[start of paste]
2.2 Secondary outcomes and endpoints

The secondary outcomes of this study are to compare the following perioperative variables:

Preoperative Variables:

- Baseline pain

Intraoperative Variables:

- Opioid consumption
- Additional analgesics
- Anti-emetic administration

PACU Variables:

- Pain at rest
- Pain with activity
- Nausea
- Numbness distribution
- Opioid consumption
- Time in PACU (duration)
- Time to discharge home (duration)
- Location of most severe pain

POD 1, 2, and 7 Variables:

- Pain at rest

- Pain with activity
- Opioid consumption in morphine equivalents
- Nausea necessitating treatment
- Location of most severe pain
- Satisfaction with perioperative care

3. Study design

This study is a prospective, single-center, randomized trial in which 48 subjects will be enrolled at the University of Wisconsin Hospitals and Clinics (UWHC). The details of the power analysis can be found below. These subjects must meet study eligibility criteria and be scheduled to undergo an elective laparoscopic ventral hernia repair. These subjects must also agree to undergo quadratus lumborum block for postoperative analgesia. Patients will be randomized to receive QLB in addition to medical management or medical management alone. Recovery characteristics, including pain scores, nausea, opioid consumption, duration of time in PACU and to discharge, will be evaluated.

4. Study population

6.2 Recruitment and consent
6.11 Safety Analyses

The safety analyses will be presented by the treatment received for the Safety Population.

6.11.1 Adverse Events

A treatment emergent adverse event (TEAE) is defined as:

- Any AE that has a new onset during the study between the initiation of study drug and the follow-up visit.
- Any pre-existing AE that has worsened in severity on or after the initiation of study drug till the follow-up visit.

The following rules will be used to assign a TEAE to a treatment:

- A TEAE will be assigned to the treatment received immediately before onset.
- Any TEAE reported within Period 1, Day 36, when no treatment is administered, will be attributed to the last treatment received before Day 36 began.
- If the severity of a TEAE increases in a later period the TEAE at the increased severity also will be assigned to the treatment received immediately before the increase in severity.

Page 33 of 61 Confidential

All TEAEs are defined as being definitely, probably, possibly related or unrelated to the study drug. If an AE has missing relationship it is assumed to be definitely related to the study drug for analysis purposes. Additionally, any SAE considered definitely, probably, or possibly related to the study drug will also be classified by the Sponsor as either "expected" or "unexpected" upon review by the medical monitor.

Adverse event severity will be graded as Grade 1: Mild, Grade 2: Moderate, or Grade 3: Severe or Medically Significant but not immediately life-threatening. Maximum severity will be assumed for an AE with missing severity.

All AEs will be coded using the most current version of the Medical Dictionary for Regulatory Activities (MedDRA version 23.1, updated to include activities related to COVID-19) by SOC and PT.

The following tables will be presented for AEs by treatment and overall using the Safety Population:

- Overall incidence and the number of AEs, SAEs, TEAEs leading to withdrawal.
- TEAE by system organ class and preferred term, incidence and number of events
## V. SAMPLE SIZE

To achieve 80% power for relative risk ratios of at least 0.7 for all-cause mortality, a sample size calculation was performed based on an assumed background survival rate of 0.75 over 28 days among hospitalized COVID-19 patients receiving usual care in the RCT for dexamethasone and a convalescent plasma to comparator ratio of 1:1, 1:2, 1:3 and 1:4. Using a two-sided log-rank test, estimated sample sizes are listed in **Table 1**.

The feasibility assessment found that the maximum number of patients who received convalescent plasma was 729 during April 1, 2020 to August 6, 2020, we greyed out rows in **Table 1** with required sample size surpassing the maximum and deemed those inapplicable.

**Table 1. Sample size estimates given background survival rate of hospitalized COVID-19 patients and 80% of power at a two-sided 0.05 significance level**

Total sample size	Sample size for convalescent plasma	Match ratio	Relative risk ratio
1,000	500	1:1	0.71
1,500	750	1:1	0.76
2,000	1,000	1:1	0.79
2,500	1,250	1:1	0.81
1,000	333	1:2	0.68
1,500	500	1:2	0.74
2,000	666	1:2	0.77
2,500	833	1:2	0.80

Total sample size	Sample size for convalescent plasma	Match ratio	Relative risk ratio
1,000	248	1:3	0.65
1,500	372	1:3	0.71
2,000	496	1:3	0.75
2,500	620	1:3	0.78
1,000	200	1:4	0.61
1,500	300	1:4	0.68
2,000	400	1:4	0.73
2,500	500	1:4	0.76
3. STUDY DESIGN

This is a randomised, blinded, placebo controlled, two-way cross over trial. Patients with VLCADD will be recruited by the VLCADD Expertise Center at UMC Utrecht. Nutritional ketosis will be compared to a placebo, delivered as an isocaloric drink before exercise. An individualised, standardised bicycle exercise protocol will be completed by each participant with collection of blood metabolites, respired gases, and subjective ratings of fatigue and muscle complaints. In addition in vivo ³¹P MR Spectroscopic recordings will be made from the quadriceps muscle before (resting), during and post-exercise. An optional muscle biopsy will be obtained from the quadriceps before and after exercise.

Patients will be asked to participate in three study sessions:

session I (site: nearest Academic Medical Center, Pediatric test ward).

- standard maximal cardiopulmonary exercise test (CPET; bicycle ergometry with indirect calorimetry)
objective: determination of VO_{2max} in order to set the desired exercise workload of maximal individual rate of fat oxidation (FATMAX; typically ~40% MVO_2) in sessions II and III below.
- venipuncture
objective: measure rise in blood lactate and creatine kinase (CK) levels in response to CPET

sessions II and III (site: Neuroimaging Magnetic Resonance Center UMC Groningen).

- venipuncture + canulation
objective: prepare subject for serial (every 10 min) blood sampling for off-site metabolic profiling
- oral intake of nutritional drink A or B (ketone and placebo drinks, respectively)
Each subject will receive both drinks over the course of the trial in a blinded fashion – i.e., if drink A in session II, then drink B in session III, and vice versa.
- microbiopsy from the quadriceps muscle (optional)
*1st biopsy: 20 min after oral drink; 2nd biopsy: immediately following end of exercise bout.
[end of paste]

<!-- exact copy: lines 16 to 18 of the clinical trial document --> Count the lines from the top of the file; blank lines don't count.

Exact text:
- Time to discharge home (duration)
- Location of most severe pain

POD 1, 2, and 7 Variables: